There’s a certain slant of light
There’s a certain Slant of light,
Winter Afternoons —
That oppresses, like the Heft
Of Cathedral Tunes —
Heavenly Hurt, it gives us —
We can find no scar,
But internal difference,
Where the meanings are —
None may teach it — Any —
‘Tis the Seal Despair —
An imperial affliction
Sent us of the Air —
When it comes, the Landscape listens —
Shadows — hold their breath —
When it goes, ’tis like the Distance
On the look of Death —
Laurence Perrine’s comments on this page are particularly helpful, but everything I am going to say about this poem could be wrong, and is subject to change.
Nearly everything said in this poem raises a question mark for me as I wade through it. From just the first stanza: Why a “certain Slant of light?” Is it particular to those winter afternoons, or characteristic of that time, or what? How does such a “slant of light” oppress? Cathedral tunes have weight? Why the use of simile?
It is the second stanza which starts making sense for me. “Heavenly hurt” does not occur like earthly hurt: sticks and stones leave scars. Where “heavenly hurt” arises there is “internal difference” over “meanings.” Her verse is mystical, but this meaning, ironically enough, is clear: “meanings” are situated in the self, and the “internal difference” has to involve a fight within the self. Otherwise, the pain would involve a “scar:” in physical combat, or even in a debate, those of us who are looking to win want some indication that our opponent is faltering.
That logic leads to the crucial idea which unlocks this poem: for Dickinson, the life of the mind is a divine agony. One continually wrestles most unlike Jacob, for there is no resolution. The divine is not earthly, it does not offer compensation that gives easy answers, or any answers. Wittgenstein once wondered aloud if it was possible to write a work in philosophy that was nothing but questions. He gave voice in doing so to all that philosophy is.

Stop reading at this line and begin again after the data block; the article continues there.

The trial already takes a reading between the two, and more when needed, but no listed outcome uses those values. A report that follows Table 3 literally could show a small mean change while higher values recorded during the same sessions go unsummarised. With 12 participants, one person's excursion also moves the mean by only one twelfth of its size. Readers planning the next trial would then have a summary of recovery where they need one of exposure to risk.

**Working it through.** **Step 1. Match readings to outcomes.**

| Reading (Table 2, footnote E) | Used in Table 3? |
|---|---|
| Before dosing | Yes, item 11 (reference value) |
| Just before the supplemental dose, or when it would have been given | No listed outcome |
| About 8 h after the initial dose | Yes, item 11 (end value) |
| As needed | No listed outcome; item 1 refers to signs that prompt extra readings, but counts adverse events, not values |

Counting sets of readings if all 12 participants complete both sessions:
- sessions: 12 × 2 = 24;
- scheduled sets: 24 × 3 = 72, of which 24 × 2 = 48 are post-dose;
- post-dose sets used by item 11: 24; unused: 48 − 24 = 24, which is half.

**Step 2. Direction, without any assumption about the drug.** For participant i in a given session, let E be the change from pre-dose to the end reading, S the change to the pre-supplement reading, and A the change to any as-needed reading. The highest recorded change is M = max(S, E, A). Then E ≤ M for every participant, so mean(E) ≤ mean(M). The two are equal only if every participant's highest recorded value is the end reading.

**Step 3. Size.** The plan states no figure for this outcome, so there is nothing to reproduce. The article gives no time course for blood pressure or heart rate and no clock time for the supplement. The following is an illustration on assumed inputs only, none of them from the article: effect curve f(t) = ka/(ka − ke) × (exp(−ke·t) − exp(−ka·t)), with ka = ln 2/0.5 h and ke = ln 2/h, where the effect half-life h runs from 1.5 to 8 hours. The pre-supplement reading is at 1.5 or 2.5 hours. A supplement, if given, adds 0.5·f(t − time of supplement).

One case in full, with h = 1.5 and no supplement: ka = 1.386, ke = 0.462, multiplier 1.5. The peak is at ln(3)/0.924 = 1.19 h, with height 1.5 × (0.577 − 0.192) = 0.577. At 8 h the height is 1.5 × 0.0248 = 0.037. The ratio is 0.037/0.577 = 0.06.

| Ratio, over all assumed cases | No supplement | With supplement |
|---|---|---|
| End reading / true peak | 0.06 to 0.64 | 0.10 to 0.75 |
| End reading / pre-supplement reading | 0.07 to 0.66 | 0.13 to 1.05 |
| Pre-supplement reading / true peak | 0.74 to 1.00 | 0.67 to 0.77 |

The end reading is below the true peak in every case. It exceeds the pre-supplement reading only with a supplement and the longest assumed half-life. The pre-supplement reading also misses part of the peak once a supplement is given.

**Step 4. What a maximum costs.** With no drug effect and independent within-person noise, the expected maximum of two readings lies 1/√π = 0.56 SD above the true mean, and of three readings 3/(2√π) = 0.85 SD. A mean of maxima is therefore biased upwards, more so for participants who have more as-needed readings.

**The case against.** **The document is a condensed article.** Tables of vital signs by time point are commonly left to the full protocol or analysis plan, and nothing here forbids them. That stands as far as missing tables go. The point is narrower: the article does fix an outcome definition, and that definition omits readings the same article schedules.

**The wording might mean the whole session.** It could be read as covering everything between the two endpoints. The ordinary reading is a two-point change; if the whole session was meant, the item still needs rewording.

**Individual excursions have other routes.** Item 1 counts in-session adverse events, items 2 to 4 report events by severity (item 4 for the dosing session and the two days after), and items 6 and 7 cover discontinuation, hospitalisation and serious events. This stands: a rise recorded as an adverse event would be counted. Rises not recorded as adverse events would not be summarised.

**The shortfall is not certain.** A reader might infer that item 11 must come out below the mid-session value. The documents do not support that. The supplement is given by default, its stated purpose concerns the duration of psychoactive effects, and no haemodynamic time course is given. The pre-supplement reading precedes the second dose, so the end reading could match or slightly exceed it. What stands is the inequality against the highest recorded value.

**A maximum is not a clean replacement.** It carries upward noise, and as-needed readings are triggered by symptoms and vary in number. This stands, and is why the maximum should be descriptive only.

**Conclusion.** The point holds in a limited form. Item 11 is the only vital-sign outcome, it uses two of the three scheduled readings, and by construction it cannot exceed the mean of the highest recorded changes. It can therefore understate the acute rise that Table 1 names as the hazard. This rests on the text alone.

The third stanza seems to fit into this speculation. Something unteachable is something that is an impulse, a will to action and purposeful ignorance, or is something that does teach. “None” signifies to me the authority of this unteachable thing, “any” signifies the fact it is an impulse. “Tis the Seal Despair” is a dissertation. Why not “of” despair? Why not “Tis the Seal, Despair?” I think Dickinson’s insight is something like this: We look for final answers and first causes. We’re never satisfied even with a comprehensive outlook, for that itself is a perspective (are “slant” and “heft” making sense now, and do you see why the tie isn’t literal?). The project which is immortal itself is ended abruptly not merely by mortality – I mean, awareness of mortality is all throughout this poem – but by the fact that if the quest ended, we would cease being human. To be human is to be rational and to be rational is to be incomplete. Properly speaking, Aquinas is right – reason is an attribute of the divine, not constitutive of what it is.
I don’t know what to make of “sent us of the Air.” If I had to write a paper, I would contrast this use of “Air” with Shelley’s “Ode to the West Wind.” I would also focus on how the “Air” literally oppresses one physically, and probably could be said to slant the light a certain way (I’m being poetic here), and most certainly carries tunes. The very stuff of life is what marks us for death.
And so, if reason is contingent on a self-alienation, where the whole can never be achieved because the side that questions must always be consumed with darkness, and light is more a hope than an actuality, how do we make sense of the final stanza? I think Perrine’s comments make a lot of sense, there’s a “relief” somewhere in here. There is a time we are heard, even in the turmoil we are. That “slant of light” comes and the landscape listens, and shadows are less alive than us. For a brief moment, time has stopped. But the light itself is of another world, and to look on Truth is not our privilege, not yet.